Low scam awareness could be an early sign of Alzheimer's

JUST HANG UP: If it sounds too good to be true, it probably is.
JUST HANG UP: If it sounds too good to be true, it probably is.

"I'm a Nigerian prince who needs your help buy gems" and "you've won squillions in an international lottery."

We all know the lines of a scammer. So why do older people keep falling for them?

A new study thinks low scam awareness may actually be an early sign of impending cognitive decline and dementia.

Researchers from America's Rush Alzheimer's Disease Centre conducted scam awareness questionnaires with more than 900 participants and followed up six years later

They found that those who scored lower in the questionnaire were more likely to have adverse cognitive outcomes.

This year alone, the Australian Competition and Consumer Commission (ACCC) reports more than $25 million has been lost to scammers.

Over 65s are the most likely group to be scammed, with almost 8000 reports received from seniors and almost $6 million lost.

Older people are usually targeted because scammers believe they have more money and accumulated wealth than younger people, plus are generally seen as less internet and computer savvy.

Dating scams are commonly used against older people, with con-artists scouring dating sites and social media for older Australians who have recently divorced or lost a long term partner. These types of scams take advantage of a person's inexperience with dating sites and their often vulnerable emotional states.

Stay safe

Think you've got a scammer on the line? The ACCC has the following tips to protect yourself:

  • Don't be pressured into making a decision. Scammers often try to create a sense of urgency through short deadlines, fake emergencies or threats of legal action.
  • Be suspicious of requests for money - even if they sound or look official. Government departments will never contact you asking for money upfront in order to claim a rebate.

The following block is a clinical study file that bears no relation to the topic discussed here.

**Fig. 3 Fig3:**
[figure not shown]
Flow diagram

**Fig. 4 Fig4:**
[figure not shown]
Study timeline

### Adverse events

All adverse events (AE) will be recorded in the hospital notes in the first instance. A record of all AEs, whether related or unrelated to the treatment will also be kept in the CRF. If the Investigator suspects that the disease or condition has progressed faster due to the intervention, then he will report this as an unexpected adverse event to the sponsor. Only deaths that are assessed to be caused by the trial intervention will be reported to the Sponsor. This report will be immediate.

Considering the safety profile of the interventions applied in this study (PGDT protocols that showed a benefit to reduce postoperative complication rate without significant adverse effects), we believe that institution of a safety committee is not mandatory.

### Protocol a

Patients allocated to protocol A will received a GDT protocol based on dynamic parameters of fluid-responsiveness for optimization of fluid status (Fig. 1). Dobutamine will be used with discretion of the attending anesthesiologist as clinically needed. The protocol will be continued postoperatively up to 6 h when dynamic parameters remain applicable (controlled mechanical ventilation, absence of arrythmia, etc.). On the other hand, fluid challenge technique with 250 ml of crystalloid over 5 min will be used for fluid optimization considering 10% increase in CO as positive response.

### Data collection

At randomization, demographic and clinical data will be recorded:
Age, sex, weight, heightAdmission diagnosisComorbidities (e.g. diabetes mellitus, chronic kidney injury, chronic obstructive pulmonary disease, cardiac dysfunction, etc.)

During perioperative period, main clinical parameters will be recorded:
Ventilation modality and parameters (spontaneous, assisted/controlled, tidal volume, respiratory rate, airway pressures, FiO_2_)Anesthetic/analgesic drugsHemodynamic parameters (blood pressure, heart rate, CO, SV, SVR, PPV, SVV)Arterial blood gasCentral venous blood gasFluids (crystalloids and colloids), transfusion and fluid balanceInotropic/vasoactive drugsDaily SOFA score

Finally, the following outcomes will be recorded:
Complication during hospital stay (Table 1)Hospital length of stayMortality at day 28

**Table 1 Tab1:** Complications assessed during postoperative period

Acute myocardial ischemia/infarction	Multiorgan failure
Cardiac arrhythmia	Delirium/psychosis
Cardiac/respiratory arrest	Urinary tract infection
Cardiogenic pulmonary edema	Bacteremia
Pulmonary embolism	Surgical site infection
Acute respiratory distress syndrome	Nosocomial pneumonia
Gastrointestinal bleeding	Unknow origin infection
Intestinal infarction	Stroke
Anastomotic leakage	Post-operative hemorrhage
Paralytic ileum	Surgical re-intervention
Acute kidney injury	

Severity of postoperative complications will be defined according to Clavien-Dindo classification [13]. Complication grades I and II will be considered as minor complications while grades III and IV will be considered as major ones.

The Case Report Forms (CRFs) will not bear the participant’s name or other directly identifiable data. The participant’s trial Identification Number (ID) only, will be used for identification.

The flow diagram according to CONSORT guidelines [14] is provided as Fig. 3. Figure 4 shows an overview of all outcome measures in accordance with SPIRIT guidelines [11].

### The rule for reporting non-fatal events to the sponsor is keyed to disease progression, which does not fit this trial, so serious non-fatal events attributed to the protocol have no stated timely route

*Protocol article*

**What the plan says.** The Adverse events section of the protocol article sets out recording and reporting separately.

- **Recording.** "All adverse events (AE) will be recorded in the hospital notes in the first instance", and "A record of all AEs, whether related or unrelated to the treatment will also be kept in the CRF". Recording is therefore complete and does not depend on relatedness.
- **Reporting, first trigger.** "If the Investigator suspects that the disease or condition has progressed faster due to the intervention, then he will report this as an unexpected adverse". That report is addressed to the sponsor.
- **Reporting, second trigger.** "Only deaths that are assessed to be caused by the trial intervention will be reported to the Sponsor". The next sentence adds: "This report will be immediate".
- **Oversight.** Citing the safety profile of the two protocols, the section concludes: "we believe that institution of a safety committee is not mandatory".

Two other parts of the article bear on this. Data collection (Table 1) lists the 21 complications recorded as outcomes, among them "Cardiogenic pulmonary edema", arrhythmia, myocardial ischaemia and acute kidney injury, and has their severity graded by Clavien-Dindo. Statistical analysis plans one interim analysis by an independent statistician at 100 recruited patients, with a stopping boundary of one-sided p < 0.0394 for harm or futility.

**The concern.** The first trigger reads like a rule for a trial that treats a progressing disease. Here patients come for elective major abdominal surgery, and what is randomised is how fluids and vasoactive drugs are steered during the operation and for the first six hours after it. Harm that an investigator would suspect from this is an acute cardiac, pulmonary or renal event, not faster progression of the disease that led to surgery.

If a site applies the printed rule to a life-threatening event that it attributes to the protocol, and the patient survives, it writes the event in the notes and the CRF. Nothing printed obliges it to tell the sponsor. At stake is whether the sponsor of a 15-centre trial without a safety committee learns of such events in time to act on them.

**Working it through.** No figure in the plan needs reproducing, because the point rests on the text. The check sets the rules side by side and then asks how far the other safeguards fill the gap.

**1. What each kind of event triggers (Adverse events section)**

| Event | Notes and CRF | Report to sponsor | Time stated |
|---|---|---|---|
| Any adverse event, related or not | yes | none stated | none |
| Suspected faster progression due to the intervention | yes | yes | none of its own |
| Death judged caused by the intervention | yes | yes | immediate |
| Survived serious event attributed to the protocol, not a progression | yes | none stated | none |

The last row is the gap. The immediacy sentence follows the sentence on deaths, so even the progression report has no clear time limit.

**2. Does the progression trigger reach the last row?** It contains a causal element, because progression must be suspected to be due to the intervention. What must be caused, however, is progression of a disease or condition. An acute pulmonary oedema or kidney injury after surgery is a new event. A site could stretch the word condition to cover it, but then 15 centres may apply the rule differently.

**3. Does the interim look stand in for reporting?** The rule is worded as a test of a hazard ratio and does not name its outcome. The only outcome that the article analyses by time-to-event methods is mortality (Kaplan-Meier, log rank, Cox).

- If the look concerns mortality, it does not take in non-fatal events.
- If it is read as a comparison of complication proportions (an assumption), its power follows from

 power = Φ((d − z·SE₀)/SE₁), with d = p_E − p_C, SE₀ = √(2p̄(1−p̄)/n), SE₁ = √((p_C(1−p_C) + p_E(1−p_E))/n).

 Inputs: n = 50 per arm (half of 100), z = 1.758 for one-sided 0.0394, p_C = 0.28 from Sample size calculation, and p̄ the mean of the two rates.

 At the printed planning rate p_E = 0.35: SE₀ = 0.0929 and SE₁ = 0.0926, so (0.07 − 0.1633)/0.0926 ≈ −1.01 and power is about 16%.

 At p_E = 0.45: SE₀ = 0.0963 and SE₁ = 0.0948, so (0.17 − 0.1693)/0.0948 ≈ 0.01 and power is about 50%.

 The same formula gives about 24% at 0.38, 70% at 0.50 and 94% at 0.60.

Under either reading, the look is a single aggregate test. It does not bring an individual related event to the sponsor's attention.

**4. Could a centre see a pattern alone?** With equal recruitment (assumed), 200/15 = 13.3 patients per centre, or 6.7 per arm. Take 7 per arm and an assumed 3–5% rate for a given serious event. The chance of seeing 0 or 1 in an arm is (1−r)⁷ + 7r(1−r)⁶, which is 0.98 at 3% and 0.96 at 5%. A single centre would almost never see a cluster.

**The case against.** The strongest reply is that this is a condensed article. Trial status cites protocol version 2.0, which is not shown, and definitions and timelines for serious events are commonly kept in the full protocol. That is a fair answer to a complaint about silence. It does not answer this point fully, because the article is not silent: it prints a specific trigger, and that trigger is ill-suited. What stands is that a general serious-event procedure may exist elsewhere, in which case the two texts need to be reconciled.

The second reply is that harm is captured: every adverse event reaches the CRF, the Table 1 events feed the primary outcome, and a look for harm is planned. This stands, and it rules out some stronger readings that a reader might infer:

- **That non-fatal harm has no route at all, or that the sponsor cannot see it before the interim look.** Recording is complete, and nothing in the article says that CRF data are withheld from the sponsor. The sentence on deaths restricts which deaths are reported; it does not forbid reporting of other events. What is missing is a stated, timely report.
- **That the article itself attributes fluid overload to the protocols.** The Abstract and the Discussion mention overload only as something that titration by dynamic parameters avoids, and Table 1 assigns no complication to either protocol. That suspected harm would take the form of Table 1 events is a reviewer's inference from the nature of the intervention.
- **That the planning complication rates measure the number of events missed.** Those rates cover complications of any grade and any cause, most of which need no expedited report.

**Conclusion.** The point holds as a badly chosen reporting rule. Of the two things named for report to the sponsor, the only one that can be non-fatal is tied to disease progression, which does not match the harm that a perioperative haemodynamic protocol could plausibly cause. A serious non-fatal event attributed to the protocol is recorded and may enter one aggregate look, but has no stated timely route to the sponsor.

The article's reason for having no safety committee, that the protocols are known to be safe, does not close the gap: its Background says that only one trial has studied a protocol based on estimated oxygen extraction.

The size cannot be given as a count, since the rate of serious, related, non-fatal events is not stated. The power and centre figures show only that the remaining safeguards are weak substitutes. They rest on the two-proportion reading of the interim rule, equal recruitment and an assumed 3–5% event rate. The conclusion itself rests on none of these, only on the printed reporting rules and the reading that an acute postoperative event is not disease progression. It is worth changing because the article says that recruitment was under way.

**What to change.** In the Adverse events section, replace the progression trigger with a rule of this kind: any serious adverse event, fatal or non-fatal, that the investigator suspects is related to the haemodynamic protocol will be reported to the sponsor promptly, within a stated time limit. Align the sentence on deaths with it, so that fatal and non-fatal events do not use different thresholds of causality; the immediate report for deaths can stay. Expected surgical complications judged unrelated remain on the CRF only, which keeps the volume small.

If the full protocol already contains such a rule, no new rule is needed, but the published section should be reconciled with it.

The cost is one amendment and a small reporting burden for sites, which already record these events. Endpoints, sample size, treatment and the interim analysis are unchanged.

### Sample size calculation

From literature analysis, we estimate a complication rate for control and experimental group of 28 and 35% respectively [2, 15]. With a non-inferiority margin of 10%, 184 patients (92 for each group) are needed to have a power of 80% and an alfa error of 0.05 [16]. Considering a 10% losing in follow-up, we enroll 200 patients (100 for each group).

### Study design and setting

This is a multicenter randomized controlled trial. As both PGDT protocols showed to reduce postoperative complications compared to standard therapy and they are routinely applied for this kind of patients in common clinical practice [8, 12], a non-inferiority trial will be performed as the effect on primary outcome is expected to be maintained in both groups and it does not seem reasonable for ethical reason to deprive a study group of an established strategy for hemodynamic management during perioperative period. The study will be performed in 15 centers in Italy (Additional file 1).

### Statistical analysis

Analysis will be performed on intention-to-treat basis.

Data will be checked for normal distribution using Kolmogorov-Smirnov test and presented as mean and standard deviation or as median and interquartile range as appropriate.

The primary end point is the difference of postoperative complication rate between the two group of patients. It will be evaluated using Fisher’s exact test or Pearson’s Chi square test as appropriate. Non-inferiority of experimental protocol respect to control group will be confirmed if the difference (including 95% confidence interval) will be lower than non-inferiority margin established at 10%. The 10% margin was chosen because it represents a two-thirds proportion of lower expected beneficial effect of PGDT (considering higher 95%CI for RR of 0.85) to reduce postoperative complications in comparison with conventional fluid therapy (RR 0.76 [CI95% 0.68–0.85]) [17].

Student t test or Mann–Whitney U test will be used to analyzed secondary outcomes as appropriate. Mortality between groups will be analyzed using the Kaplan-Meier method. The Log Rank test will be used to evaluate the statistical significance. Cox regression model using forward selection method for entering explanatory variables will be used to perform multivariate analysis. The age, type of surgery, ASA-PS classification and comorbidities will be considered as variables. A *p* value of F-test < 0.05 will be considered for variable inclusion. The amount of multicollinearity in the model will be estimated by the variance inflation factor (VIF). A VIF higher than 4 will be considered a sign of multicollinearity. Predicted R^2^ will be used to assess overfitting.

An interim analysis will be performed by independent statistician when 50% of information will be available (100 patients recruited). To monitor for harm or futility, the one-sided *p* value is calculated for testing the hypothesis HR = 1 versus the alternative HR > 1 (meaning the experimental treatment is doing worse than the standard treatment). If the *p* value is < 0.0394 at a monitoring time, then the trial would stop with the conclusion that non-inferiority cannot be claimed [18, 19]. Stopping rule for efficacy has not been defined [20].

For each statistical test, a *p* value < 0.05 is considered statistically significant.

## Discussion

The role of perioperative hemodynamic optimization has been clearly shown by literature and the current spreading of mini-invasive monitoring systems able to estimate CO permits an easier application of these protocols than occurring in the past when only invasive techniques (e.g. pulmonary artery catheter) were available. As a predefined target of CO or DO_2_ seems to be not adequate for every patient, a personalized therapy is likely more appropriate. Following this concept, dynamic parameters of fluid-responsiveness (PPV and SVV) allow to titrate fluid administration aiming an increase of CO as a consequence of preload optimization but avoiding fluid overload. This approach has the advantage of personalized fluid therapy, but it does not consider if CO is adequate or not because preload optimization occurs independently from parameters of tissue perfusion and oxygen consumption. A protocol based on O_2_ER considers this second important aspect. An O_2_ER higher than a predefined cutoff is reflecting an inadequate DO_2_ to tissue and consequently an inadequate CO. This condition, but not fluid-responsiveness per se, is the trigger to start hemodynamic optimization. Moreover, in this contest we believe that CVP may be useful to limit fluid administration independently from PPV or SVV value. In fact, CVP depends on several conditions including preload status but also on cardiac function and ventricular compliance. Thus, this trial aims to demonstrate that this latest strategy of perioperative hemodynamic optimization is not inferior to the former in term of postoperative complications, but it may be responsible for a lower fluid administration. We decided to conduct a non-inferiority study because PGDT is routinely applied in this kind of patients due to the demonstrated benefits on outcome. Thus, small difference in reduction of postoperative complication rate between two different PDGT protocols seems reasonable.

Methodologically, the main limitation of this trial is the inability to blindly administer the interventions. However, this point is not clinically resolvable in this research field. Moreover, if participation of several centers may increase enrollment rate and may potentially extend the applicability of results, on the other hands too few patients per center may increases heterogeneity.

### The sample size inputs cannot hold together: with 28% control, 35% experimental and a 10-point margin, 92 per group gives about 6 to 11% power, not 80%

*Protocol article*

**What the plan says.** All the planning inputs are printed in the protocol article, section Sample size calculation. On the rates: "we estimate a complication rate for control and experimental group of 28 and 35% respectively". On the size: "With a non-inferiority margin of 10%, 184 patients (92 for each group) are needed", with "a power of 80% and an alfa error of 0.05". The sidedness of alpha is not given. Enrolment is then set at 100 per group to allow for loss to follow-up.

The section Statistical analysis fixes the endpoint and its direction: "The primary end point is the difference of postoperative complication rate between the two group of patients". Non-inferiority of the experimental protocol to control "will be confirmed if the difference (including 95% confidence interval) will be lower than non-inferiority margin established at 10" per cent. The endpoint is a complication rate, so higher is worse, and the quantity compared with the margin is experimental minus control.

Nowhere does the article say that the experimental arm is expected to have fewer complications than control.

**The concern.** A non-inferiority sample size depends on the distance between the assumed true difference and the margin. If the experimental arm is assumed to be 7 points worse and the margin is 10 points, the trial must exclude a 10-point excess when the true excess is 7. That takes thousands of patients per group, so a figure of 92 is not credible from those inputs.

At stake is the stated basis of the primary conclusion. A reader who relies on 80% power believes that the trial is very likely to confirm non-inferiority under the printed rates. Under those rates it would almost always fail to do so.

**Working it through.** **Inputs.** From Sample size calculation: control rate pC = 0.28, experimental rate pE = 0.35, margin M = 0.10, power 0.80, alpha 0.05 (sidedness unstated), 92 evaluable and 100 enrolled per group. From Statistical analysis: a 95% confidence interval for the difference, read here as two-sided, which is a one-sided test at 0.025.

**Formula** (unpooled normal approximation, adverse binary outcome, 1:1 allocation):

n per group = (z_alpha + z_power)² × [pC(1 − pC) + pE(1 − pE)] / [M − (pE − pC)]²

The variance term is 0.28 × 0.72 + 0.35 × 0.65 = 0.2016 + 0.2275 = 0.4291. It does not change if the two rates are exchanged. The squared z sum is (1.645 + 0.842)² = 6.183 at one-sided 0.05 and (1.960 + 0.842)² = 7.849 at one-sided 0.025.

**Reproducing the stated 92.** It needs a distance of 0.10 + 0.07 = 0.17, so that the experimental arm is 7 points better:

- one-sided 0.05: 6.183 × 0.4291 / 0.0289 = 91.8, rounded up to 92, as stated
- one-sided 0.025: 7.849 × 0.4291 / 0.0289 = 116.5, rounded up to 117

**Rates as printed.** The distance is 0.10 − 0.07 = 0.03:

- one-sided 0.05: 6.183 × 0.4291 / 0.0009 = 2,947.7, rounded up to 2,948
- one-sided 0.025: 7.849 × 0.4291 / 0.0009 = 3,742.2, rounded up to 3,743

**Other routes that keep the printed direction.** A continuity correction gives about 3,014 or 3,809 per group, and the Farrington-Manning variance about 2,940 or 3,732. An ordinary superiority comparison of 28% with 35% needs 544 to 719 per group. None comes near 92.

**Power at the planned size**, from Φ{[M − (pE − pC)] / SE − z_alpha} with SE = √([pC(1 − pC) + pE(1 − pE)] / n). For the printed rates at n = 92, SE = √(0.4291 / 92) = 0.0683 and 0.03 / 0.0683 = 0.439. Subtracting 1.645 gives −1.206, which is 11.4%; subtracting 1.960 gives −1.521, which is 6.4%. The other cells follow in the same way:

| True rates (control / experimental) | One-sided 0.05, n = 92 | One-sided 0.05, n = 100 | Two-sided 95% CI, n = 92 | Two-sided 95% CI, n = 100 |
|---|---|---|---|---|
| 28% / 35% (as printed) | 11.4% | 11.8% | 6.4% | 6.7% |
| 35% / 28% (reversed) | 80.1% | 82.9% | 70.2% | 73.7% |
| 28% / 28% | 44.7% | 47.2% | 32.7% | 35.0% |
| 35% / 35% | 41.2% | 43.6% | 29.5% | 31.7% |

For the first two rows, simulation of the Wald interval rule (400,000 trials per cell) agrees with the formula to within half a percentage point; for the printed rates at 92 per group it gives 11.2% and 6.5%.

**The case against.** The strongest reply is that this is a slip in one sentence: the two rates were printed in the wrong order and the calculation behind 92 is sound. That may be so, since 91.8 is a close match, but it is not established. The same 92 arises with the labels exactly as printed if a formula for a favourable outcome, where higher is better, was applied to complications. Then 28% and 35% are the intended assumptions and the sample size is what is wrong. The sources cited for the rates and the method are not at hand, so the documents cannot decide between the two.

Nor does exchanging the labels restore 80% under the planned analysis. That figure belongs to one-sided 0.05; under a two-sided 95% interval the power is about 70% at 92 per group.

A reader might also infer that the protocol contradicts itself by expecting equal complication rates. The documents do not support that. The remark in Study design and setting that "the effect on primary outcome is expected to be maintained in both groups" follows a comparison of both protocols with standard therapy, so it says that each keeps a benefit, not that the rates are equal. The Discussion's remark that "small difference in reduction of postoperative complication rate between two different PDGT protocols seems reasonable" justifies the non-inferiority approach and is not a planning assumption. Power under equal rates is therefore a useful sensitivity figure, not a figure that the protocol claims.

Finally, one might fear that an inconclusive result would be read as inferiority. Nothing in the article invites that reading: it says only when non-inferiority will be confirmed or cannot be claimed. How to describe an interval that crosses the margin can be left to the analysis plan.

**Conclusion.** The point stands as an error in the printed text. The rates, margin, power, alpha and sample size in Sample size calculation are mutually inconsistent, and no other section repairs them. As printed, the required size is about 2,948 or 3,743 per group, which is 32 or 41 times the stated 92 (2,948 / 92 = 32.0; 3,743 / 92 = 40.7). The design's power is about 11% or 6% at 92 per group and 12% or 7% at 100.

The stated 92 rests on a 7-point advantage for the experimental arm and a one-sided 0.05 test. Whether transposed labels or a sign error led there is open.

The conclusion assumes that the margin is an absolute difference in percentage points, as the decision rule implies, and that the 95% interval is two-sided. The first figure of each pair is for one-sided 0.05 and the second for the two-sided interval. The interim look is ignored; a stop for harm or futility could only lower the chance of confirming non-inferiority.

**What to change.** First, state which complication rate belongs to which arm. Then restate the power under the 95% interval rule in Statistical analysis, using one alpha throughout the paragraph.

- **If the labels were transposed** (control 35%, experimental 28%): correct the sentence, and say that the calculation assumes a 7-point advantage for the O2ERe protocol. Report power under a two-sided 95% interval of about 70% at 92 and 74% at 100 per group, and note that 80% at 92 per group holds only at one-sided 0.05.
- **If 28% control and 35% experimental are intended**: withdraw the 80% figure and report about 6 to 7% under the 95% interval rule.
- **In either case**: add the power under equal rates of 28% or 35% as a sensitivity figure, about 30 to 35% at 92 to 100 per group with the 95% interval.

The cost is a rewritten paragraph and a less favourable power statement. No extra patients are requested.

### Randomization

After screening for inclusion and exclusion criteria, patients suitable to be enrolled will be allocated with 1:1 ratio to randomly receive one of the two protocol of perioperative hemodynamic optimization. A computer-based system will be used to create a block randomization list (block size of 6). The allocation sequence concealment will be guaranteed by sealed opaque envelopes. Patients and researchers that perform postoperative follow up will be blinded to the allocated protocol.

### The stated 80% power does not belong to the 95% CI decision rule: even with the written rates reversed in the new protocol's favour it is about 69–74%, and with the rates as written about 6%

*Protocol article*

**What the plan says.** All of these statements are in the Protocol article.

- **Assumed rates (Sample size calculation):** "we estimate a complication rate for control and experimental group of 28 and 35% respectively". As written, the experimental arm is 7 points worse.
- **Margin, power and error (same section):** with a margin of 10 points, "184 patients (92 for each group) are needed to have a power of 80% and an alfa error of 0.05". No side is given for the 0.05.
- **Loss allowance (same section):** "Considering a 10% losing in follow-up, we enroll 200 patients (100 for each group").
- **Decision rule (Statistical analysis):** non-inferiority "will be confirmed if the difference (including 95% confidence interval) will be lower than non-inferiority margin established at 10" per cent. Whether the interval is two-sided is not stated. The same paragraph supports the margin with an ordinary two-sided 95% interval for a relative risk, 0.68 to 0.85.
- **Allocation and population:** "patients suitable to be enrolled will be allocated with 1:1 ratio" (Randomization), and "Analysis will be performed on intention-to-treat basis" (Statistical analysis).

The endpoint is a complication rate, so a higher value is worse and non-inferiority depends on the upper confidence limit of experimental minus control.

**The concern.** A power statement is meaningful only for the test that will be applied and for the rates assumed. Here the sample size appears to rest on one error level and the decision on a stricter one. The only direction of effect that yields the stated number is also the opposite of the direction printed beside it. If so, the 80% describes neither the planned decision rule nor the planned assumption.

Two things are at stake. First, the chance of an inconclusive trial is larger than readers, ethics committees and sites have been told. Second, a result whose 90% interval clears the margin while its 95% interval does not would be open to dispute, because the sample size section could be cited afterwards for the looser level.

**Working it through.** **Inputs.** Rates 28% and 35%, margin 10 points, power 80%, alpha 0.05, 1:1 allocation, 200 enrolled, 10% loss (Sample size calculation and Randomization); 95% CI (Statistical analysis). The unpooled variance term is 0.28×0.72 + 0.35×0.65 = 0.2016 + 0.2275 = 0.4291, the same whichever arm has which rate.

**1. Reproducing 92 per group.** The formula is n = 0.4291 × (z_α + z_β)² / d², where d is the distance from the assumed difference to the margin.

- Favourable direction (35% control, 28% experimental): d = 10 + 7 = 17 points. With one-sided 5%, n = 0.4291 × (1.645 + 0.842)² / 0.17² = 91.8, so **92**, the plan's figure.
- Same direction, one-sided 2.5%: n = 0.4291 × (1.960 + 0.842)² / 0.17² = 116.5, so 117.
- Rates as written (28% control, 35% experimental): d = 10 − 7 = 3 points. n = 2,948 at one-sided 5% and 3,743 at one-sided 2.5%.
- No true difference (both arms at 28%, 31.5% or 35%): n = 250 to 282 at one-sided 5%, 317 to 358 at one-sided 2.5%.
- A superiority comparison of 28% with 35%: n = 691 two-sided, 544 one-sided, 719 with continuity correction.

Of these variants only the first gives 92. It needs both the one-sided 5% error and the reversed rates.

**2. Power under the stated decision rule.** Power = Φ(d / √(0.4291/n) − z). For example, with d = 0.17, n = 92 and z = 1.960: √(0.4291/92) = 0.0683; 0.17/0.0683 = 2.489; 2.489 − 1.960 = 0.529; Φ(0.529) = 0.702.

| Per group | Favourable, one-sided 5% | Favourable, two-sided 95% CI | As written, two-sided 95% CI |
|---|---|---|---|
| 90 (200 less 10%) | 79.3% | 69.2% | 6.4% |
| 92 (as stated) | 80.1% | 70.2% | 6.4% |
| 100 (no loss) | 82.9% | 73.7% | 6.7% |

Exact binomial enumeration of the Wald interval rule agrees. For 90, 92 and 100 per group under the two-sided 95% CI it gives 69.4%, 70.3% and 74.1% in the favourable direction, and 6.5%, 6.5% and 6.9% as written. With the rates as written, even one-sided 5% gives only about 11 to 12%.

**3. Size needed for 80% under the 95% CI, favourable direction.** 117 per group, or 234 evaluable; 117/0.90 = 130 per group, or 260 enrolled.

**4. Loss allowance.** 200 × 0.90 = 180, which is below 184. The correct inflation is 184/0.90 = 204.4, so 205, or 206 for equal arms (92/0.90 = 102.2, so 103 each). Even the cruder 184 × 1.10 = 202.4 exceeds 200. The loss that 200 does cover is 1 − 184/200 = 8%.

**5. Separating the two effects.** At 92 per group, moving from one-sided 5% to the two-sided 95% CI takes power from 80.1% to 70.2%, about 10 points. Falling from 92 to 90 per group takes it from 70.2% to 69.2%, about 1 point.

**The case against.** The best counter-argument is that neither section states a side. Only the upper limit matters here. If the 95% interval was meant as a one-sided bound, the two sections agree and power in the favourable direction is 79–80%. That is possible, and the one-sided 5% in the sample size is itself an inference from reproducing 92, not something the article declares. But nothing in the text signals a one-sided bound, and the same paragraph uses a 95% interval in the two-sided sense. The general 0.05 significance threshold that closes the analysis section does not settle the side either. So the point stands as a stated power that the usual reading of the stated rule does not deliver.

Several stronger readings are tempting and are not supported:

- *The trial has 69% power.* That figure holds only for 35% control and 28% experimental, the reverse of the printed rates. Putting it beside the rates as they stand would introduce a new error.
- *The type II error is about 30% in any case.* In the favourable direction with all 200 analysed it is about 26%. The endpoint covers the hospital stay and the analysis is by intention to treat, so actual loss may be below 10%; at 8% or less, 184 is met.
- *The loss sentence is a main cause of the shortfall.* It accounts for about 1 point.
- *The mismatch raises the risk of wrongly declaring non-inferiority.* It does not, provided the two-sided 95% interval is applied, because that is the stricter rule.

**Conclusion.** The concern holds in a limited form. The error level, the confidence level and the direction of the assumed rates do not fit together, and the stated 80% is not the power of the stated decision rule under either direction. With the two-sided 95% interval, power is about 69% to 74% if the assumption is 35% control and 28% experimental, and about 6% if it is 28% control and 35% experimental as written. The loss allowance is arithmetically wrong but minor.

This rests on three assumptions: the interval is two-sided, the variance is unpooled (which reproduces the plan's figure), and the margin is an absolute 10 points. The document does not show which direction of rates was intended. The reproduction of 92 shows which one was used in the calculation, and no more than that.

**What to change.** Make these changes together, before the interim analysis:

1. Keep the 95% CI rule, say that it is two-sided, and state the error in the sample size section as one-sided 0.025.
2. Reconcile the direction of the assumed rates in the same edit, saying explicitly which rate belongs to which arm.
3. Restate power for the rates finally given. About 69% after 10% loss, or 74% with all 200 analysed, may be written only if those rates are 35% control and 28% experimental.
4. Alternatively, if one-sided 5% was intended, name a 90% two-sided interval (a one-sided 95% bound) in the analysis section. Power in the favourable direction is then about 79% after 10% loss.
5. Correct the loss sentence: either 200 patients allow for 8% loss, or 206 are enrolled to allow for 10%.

• Scammers will often ask you to use an unusual payment method, including preloaded debit cards, gift cards, iTunes cards or virtual currency such as Bitcoin.
  • Verify the identity of the contact by calling the relevant organisation directly - find them through an independent source such as a phone book or online search. Do not use the contact details provided in the message sent to you.
  • Don't respond to phone calls or emails offering financial advice or opportunities - just hang up or delete the email.
  • Always do your own research before you invest money and check the company or scheme is licensed on ASIC's MoneySmart website.
  • Be wary of people you meet social media or online dating sites who after just a few contacts profess strong feelings for you and try to move you away from the site and communicate via chat or email.
  • Be suspicious of unexpected emails or letters advising you how to claim an inheritance or competition prize. Never give out your personal details and seek advice from an independent professional.
  • Be aware of and understand your consumer rights.

If you think you've been scammed, contact ScamWatch or your local police station immediately.

This story Why do we keep falling for scams? first appeared on The Senior.